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Council Declines to Save Drayage Amid Late-Night Confusion By MATTHEW ARTZ

Friday June 24, 2005

The clock appeared to run out on the City Council last night. But the weary lawmakers, none of whom will ever be confused with night owls, refused to adjourn until most of their business was settled. 

Under council rules the session should have ended at 11:50 p.m. when no councilmember asked for the meeting to be extended. But at 11:51 p.m. Mayor Tom Bates insisted that the meeting continue and, thanks to some questionable time keeping by the city clerk, he got his wish. 

With new life the council all but sealed the fate of 11 tenants refusing to leave their homes at an illegal West Berkeley warehouse. Councilmembers narrowly defeated a proposal requesting the city to hold a pubic hearing before issuing permits to demolish the living units. 

Berkeley issued the demolition permits Thursday, giving landlord Lawrence White a green light to proceed with 60-day eviction notices. As a gesture to the tenants, the council voted to consider giving them a portion of the $145,000 in fines the city has charged the building owner. 

Then, after midnight, the council by a bare majority voted to reduce sewer fees for UC Berkeley as called for under a recent agreement that settled a city lawsuit against the university.  

The only casualty of the late hour was a proposal from Mayor Bates and Councilmember Kriss Worthington to require that future settlement agreements, like the one with UC, be available for public scrutiny before the council acts on them.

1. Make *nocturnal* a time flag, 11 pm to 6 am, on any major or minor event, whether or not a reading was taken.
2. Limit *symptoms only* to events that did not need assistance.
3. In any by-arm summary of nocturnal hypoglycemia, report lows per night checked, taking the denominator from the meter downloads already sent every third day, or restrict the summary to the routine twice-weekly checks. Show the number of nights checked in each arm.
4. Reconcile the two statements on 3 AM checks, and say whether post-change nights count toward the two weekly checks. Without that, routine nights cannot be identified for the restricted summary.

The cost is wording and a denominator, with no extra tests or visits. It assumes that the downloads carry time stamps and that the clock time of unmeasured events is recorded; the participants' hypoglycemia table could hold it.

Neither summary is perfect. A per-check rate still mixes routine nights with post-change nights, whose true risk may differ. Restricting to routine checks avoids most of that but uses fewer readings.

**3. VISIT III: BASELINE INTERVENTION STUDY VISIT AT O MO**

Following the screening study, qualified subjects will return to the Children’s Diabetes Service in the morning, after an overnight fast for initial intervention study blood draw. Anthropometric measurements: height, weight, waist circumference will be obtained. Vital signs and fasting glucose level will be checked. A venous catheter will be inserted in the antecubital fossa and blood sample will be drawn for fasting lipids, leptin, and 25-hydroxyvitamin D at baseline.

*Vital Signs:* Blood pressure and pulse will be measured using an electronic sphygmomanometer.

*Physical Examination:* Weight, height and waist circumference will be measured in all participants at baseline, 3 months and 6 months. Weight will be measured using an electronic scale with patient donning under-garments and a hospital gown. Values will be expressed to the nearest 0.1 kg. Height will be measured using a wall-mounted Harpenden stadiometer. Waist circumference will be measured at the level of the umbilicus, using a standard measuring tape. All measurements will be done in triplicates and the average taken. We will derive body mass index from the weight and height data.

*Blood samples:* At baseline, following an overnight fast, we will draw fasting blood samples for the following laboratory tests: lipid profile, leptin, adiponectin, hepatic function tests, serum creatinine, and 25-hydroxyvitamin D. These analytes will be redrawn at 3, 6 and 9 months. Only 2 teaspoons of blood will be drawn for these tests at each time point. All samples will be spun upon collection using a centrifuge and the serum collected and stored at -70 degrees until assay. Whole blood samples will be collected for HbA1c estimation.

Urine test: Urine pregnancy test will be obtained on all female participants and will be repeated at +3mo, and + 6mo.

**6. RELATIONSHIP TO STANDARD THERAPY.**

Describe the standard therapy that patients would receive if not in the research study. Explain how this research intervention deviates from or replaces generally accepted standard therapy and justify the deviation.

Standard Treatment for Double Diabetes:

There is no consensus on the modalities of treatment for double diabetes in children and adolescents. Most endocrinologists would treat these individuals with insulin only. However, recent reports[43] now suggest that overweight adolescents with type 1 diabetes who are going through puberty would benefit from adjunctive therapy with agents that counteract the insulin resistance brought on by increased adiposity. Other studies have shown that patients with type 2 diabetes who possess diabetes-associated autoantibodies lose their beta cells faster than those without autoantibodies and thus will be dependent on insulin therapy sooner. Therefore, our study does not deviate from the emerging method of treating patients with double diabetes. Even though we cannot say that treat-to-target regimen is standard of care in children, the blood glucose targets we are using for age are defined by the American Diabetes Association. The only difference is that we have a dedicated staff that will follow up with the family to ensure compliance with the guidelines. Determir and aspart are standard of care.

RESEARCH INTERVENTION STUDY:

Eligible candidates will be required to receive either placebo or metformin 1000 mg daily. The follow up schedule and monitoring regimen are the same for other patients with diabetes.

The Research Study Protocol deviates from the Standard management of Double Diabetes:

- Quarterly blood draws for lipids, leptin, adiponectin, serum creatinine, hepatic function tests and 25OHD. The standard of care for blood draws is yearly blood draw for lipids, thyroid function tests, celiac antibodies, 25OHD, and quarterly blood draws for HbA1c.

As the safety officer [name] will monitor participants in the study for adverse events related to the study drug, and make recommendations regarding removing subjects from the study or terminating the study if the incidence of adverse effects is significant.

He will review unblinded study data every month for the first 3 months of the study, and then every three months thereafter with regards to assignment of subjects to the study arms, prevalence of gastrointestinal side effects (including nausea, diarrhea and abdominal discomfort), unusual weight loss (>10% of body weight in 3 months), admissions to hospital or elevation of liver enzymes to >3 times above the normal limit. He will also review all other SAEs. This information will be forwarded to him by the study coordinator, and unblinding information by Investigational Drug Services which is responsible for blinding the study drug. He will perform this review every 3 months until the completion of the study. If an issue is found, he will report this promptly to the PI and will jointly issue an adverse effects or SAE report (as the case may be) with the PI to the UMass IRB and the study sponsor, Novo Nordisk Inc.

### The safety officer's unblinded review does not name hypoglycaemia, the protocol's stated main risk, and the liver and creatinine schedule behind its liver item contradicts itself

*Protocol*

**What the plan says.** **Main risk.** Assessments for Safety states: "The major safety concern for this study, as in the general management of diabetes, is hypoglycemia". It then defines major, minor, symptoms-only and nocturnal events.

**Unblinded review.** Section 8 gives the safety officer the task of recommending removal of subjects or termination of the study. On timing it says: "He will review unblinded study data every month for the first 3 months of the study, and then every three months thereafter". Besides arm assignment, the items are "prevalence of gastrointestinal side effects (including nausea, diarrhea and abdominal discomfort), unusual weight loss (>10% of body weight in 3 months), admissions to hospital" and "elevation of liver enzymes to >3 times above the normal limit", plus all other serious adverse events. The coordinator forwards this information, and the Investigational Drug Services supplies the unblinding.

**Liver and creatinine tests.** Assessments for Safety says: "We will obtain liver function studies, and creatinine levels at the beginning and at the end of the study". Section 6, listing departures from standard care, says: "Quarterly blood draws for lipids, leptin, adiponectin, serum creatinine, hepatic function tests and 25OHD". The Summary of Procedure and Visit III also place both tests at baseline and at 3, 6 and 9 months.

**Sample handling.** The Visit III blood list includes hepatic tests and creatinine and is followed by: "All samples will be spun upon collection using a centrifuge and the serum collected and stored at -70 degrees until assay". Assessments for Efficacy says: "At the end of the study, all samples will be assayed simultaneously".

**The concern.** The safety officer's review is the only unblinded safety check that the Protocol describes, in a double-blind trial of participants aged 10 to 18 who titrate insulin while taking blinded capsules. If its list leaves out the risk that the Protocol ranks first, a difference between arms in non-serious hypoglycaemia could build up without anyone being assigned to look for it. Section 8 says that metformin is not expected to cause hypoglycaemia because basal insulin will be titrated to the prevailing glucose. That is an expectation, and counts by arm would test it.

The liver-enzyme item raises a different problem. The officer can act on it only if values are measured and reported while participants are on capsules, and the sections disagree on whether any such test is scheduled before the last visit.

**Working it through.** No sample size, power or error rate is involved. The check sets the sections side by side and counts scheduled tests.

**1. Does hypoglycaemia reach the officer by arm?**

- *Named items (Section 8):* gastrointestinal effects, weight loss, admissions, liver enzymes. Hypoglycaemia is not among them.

Despite the mayor’s push for a vote, councilmembers at 12:14 a.m. requested more time to consider the proposal, which will return on their agenda next week. 

The late night debates were the product of a nearly three-hour public hearing. With the council set to approve a budget next week, Tuesday’s meeting was the last chance for community agencies and interest groups to protest scheduled cuts as the city works to close an $8.9 million deficit. 

When the hearing ended, Mayor Bates pledged to retool his budget proposal for allocating the roughly $700,000 the city now has available to fund programs slated for cuts. A final vote is scheduled for next week. 

Bates’ current plan calls for spending $267,974 in July and the remainder of the money in December on the condition that tax revenues from property transfers remain strong.  

The Berkeley Animal Shelter seemed to make the most persuasive case among councilmembers for receiving some of the extra revenue. Threatened with the loss of an animal control officer or the shelter’s volunteer coordinator, a parade of shelter supporters defended the need for both positions and at times disagreed over which job was more vital. 

“This is like which child do you kill,” said Judy Brock, who runs a Berkeley animal rescue group. “It’s amazing to see all these animal lovers here infighting.” 

The council appeared unwilling to slash either position. Joining Councilmembers Dona Spring and Betty Olds, the two lawmakers who have traditionally championed animal welfare issues, Councilmembers Laurie Capitelli and Worthington said they would also vote against any cuts to the shelter. 

Other community organizations pleaded for reduced cuts. RISE, a 30-year-old teen mentor and academic support program for local high school students is facing a $20,000 cut, which could cost them a staff member, said Adriana Betti, the group’s executive director. 

Yolanda Gibson told the council that her daughter’s SAT score jumped 260 points after attending a RISE test prep course. “She’s going to a four-year college this fall and we owe it all to RISE,” she said. 

Several acupuncturists also urged the council not to cut a program that provides free acupuncture and social services to substance abusers. 

“The treatment is designed to reduce dependence for drugs,” said Jane Weinapple, an acupuncturist with the program now it its tenth year.  

“If you’ve never had it you should try it,” Langston Hazard, a client, told the council.  

The city is threatening to cut the program $57,000— approximately 21 percent. The cut would force the organization to lay off a case worker and possibly close its doors two days the week, said Executive Director Hope McDonald.